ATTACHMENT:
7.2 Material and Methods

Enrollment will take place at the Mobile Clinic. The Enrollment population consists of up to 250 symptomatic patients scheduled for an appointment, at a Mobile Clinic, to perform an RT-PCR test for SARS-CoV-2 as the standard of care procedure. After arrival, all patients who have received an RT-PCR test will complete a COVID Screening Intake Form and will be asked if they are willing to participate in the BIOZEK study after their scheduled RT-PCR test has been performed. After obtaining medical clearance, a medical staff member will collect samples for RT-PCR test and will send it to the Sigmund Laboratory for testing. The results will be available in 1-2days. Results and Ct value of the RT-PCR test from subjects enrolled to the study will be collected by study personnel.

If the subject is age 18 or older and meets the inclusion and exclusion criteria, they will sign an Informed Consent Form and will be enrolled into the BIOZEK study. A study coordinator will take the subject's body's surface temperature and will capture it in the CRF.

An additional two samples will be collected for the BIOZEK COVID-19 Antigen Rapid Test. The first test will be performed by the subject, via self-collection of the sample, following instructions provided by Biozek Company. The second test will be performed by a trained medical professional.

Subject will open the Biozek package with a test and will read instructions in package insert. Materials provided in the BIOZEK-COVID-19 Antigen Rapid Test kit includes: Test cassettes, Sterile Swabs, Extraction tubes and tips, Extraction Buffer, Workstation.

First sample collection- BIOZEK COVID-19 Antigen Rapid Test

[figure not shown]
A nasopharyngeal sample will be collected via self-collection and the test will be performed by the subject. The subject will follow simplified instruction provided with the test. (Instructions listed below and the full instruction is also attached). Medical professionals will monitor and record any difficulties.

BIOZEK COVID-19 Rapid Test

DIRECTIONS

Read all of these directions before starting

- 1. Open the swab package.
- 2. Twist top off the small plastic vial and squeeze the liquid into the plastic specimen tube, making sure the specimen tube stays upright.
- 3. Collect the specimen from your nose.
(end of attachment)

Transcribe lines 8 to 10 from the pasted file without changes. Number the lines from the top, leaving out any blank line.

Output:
A nasopharyngeal sample will be collected via self-collection and the test will be performed by the subject. The subject will follow simplified instruction provided with the test. (Instructions listed below and the full instruction is also attached). Medical professionals will monitor and record any difficulties.

BIOZEK COVID-19 Rapid Test

DIRECTIONS